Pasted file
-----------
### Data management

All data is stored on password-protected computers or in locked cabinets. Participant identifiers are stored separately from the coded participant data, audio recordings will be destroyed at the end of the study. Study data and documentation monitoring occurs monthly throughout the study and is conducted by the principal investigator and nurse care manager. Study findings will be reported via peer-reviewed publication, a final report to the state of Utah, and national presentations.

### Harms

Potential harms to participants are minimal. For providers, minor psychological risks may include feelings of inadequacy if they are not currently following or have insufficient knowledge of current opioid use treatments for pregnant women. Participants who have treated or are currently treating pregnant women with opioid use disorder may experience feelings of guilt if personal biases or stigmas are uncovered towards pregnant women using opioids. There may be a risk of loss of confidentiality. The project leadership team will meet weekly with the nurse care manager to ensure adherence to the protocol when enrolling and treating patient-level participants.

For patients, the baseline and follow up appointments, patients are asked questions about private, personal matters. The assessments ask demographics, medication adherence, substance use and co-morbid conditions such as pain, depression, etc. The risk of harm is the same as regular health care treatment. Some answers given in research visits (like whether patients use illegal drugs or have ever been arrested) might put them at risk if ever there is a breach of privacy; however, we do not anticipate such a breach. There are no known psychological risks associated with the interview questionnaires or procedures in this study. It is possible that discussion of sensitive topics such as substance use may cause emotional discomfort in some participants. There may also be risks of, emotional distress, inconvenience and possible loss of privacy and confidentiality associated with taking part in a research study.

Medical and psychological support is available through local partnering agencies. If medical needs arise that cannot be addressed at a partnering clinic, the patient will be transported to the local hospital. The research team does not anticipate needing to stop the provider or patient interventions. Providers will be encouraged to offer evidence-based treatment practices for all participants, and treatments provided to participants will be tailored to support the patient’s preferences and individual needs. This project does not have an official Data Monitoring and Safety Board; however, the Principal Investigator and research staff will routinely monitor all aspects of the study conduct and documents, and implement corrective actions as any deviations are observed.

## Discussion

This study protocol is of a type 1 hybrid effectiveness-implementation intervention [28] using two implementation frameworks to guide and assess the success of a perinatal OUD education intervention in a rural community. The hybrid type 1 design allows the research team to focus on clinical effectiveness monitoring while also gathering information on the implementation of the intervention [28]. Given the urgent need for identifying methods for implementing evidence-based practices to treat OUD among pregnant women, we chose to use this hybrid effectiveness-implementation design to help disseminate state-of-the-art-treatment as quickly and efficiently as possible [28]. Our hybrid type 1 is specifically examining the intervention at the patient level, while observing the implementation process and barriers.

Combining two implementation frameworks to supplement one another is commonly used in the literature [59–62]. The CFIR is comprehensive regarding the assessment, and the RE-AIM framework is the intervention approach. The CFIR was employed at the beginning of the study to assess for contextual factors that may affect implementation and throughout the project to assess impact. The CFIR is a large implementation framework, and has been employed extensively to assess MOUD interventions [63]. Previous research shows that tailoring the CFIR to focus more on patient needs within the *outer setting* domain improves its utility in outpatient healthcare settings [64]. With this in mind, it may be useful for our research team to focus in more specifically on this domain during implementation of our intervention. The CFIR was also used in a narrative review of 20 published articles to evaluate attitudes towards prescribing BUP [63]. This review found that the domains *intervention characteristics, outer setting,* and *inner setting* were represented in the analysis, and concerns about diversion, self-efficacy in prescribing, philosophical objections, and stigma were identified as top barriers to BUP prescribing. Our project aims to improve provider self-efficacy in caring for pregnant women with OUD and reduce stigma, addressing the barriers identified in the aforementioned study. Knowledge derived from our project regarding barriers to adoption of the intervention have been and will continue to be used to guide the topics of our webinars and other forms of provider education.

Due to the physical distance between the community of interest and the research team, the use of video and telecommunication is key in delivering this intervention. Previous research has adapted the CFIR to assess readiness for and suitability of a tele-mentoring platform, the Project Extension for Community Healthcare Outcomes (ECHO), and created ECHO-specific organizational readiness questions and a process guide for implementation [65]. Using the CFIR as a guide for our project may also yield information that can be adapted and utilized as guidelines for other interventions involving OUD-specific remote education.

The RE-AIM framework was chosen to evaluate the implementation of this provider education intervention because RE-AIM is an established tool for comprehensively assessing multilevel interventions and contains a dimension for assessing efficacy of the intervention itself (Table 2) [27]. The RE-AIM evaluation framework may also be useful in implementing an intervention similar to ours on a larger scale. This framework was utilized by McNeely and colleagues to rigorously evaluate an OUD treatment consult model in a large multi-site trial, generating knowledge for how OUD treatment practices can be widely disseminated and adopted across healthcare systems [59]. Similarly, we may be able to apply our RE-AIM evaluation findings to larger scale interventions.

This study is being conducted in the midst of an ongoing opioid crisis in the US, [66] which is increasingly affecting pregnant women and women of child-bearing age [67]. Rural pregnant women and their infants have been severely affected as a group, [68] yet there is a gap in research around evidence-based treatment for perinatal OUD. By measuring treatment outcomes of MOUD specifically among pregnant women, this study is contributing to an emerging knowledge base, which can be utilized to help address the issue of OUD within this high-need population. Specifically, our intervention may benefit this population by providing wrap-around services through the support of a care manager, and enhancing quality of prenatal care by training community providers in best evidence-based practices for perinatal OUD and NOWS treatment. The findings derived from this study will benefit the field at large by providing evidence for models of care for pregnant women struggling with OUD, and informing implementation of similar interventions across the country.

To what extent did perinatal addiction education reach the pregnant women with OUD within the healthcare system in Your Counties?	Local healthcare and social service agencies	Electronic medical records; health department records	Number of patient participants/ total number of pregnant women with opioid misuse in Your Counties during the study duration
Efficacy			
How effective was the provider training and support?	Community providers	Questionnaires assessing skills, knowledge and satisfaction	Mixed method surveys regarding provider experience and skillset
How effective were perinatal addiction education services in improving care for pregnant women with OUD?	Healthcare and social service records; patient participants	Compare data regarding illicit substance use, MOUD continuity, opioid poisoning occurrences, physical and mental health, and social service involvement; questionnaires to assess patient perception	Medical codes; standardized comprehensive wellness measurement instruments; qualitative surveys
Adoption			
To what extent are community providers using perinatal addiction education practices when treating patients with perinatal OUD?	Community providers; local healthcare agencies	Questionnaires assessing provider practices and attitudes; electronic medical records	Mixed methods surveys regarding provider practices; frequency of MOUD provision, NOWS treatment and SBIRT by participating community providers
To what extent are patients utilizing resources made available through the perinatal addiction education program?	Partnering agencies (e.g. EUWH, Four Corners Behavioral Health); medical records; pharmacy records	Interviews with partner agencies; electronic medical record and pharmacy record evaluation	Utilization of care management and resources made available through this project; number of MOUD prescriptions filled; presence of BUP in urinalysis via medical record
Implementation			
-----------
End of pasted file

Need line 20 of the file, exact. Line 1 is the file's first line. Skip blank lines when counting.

Implementation			